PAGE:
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Home :: Archive :: 2007 :: February ::
A Question
The Shakespeare Conference: SHK 18.0114  Thursday, 8 February 2007

[1] 	From: 	Norman Myers <
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	Date: 	Wednesday, 7 Feb 2007 20:33:37 -0500
	Subj: 	Re: SHK 18.0103 A Question

[2] 	From: 	David Frankel <
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	Date: 	Wednesday, 7 Feb 2007 20:46:14 -0500
	Subj: 	RE: SHK 18.0103 A Question

[3] 	From: 	Terence Hawkes <
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	Date: 	Thursday, 8 Feb 2007 10:49:39 -0000
	Subj: 	Subject: Re: SHK 18.0095 A Question

[4] 	From: 	Hardy M. Cook <
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	Date: 	Thursday, February 08, 2007
	Subj: 	Re: SHK 18.0095 A Question


[1]-----------------------------------------------------------------
From: 		Norman Myers <
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Date: 		Wednesday, 7 Feb 2007 20:33:37 -0500
Subject: 18.0103 A Question
Comment: 	Re: SHK 18.0103 A Question

I seem to have started quite a thread with my innocent question, "What 
is 'presentism'?"  I'm even tempted to wade in myself, but I tremble at 
trying to hold my own amongst such thought-provoking, albeit sometimes 
completely mystifying, commentaries.

I am glad that I rejoined SHAKSER.

Norman Myers
Professor Emeritus, Theatre
Bowling Green State University

[2]-------------------------------------------------------------
From: 		David Frankel <
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Date: 		Wednesday, 7 Feb 2007 20:46:14 -0500
Subject: 18.0103 A Question
Comment: 	RE: SHK 18.0103 A Question

In the midst of his latest post, John Drakakis mentions "the 
sophisticated transformations of late capitalism."  Ever since 
encountering the phrase in Frederic Jameson's work, I've wondered about 
it.  How, at this (or that) point in time, can one know that we're in 
the phase of "late capitalism."  Might we not be in the middle?  It 
struck me then, as it still does, as a kind of nostalgia for a time that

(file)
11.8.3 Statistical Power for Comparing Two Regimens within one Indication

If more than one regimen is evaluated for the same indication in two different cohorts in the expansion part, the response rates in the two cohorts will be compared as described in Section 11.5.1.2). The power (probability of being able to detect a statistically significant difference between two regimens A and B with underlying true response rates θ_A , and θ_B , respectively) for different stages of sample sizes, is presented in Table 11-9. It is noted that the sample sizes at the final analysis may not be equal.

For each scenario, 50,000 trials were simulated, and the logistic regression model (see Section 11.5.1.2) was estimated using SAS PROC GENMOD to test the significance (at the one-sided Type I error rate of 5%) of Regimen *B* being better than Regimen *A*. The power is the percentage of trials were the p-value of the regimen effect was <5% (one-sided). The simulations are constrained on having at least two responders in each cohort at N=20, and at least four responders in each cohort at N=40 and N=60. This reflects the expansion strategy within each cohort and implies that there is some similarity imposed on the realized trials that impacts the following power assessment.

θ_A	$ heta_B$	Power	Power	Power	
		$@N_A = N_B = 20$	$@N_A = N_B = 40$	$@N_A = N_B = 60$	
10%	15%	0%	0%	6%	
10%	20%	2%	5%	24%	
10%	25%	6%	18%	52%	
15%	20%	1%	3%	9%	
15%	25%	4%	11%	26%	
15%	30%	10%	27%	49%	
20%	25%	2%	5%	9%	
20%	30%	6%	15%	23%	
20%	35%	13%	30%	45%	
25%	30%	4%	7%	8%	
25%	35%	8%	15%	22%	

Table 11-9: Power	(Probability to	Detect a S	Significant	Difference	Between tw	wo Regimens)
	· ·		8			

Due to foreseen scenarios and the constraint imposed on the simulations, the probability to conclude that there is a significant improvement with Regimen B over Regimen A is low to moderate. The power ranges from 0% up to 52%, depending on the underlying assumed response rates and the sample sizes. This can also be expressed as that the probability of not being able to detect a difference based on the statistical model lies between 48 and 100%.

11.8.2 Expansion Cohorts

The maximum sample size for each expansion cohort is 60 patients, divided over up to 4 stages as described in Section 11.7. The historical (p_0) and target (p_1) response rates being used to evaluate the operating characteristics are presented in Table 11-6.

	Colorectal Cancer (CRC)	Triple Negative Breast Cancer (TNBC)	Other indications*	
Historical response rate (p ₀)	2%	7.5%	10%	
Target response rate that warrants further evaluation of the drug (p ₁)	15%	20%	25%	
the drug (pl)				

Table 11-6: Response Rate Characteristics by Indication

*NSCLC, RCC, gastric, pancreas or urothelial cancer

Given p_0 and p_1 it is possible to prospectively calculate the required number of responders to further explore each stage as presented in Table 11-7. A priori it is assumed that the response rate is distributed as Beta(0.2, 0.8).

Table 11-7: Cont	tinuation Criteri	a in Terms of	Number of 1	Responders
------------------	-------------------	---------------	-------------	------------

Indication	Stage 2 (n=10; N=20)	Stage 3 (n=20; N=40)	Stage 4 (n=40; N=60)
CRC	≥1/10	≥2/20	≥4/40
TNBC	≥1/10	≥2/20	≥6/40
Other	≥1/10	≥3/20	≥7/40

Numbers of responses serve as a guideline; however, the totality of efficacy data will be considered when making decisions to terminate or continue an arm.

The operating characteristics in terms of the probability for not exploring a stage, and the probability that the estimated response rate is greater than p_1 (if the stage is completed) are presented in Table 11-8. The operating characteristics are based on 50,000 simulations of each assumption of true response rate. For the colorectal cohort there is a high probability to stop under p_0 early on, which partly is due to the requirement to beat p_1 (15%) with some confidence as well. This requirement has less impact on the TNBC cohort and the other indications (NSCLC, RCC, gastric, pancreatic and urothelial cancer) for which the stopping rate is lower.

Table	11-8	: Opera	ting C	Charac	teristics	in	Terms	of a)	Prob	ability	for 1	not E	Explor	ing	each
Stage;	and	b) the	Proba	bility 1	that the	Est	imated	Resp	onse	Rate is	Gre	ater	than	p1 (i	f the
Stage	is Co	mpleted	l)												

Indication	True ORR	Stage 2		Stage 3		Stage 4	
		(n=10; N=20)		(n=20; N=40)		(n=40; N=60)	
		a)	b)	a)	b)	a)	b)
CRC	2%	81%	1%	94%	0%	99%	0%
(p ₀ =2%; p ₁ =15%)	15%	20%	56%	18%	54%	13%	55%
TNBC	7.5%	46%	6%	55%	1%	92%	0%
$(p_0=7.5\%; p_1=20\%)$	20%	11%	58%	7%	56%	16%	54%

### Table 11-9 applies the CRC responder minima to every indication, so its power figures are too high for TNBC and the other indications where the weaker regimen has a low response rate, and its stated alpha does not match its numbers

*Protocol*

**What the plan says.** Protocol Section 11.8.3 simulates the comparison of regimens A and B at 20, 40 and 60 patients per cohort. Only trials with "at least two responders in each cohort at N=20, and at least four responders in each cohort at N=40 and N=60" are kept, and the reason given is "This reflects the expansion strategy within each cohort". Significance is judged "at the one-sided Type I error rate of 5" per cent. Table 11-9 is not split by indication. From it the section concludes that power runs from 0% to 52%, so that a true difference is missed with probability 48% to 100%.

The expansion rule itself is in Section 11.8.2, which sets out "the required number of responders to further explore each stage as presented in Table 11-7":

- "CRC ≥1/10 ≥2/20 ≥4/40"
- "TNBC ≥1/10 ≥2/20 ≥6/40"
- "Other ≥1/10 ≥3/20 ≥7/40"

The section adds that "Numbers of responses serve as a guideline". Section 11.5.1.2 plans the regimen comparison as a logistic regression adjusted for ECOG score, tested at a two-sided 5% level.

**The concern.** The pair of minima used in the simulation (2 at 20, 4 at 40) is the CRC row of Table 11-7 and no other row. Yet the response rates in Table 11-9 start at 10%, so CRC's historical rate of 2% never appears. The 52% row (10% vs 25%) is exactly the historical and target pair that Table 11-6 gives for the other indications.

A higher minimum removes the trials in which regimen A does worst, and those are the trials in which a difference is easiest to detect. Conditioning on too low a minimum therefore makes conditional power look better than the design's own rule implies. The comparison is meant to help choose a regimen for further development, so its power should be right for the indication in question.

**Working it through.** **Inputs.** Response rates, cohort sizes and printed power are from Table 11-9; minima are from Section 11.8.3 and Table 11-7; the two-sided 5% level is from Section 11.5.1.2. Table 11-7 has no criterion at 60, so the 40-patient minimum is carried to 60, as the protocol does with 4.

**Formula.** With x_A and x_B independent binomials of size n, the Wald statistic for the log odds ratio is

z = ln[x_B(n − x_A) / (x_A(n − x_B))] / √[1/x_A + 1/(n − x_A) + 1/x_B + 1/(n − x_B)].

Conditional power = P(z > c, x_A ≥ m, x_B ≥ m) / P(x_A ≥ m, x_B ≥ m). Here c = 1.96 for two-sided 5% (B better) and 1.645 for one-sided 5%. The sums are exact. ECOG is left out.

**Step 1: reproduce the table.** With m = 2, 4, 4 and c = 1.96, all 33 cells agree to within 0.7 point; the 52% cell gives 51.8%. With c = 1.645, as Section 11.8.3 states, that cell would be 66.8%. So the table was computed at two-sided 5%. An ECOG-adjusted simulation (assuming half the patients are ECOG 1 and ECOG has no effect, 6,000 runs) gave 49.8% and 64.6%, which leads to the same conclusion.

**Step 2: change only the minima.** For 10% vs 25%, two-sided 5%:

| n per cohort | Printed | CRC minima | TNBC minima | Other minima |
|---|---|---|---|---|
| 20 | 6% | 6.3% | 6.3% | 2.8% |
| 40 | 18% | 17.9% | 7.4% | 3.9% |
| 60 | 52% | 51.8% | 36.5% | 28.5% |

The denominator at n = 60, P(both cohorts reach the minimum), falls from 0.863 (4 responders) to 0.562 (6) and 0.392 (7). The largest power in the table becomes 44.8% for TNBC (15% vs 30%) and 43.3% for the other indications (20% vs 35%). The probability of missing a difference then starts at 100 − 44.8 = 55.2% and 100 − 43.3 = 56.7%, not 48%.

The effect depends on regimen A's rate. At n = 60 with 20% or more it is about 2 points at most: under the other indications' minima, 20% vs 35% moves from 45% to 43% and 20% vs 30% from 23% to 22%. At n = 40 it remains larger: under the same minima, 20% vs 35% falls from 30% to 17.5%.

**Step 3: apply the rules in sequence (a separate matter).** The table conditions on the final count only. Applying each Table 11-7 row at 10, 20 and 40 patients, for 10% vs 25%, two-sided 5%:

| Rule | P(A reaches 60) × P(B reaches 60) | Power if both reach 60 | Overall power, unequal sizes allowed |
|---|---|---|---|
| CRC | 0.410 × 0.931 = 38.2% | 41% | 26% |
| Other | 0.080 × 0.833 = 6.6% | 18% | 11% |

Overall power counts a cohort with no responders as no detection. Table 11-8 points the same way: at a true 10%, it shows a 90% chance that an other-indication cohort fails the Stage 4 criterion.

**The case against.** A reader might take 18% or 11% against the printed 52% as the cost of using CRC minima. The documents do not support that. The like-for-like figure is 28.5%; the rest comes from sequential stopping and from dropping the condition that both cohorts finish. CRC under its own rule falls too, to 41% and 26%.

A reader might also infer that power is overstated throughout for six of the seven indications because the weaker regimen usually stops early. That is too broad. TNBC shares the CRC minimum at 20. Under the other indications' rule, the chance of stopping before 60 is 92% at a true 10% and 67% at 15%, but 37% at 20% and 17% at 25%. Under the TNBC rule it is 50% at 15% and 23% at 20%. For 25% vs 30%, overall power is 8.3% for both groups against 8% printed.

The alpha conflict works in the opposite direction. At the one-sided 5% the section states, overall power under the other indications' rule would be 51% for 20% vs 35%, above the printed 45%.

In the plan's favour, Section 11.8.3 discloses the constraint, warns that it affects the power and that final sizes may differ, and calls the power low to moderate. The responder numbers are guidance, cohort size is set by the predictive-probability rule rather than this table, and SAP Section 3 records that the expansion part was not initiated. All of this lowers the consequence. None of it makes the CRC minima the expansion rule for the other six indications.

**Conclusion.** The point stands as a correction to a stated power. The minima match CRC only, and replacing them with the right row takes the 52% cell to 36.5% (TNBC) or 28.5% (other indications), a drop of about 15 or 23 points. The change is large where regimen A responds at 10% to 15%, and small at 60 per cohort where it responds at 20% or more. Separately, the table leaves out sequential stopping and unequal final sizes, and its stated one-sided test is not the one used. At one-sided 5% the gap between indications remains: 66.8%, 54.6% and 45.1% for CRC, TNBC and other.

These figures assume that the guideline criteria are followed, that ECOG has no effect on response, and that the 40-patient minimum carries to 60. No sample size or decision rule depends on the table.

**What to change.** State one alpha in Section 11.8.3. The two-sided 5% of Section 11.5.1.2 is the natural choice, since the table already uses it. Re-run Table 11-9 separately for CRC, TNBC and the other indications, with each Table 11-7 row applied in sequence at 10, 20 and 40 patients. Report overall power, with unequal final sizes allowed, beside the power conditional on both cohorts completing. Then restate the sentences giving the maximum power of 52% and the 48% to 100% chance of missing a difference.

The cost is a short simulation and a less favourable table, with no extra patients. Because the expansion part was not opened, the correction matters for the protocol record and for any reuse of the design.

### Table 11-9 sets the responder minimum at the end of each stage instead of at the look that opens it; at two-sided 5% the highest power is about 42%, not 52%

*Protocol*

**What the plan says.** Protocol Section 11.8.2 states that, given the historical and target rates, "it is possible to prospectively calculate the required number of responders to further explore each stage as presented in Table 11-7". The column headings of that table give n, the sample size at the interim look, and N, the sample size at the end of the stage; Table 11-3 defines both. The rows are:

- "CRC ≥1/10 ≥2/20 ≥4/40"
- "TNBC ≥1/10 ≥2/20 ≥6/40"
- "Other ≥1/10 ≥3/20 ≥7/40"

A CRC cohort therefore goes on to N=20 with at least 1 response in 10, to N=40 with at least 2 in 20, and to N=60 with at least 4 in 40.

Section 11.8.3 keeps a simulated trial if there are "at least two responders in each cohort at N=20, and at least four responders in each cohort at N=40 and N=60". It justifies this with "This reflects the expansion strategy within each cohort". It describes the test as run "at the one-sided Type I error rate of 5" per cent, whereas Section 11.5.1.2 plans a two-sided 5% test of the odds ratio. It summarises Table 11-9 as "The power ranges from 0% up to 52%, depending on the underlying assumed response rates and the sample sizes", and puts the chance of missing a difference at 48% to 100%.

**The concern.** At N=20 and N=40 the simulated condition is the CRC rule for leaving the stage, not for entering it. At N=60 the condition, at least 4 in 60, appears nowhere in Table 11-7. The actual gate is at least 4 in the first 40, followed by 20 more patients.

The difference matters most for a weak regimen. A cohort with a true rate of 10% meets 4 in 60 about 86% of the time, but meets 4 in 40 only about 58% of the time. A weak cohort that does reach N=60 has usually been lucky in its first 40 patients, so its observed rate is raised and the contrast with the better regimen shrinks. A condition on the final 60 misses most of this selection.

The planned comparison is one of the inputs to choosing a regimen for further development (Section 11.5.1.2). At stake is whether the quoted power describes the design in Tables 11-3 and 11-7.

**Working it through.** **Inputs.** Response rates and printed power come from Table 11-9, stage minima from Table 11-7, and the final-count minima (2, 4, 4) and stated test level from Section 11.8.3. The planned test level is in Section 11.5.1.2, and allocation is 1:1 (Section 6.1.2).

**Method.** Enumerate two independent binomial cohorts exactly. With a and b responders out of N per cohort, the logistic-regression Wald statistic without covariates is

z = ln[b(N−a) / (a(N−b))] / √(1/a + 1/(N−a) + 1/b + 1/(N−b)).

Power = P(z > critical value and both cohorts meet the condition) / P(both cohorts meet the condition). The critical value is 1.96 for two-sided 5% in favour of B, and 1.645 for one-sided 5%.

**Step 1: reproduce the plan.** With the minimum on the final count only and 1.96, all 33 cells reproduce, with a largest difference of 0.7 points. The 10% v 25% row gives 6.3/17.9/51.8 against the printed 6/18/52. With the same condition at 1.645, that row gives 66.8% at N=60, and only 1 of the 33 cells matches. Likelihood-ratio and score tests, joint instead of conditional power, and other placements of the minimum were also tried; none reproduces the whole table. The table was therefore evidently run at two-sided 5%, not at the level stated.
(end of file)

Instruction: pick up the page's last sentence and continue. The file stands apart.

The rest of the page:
has not yet come, when capitalism has vanished (or itself been 
transformed) from the workings of the world.

C. David Frankel
University of South Florida

[3]-------------------------------------------------------------
From: 		Terence Hawkes <
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Date: 		Thursday, 8 Feb 2007 10:49:39 -0000
Subject: SHK 18.0095 A Question
Comment: 	Subject: Re: SHK 18.0095 A Question

Maybe Joseph Egert could consult the classics?:

'Facts stand wholly outside our gates; they are what they are, and no 
more; they know nothing about themselves, and they pass no judgement 
upon themselves. What is it, then, that pronounces the judgement? Our 
own guide and ruler, Reason.'
(Marcus Aurelius, 'Meditations')

Terence Hawkes

[4]-------------------------------------------------------------
From: 		Hardy M. Cook <
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Date: 		Thursday, February 08, 2007
Subject: 18.0095 A Question
Comment: 	Re: SHK 18.0095 A Question

Response to the Roundtable discussion has not taken off as I expected or 
perhaps hoped that it would. Maybe I got it wrong. Maybe discussions in 
the medium of e-mail depend upon relatively immediate exchanges and are 
not appropriate to the delayed gratification of weekly digests.

Anyway, since this thread involves Presentism, might some of the 
participants here, as one has already this week, consider submitting 
future remarks to the Roundtable discussion?

Hardy

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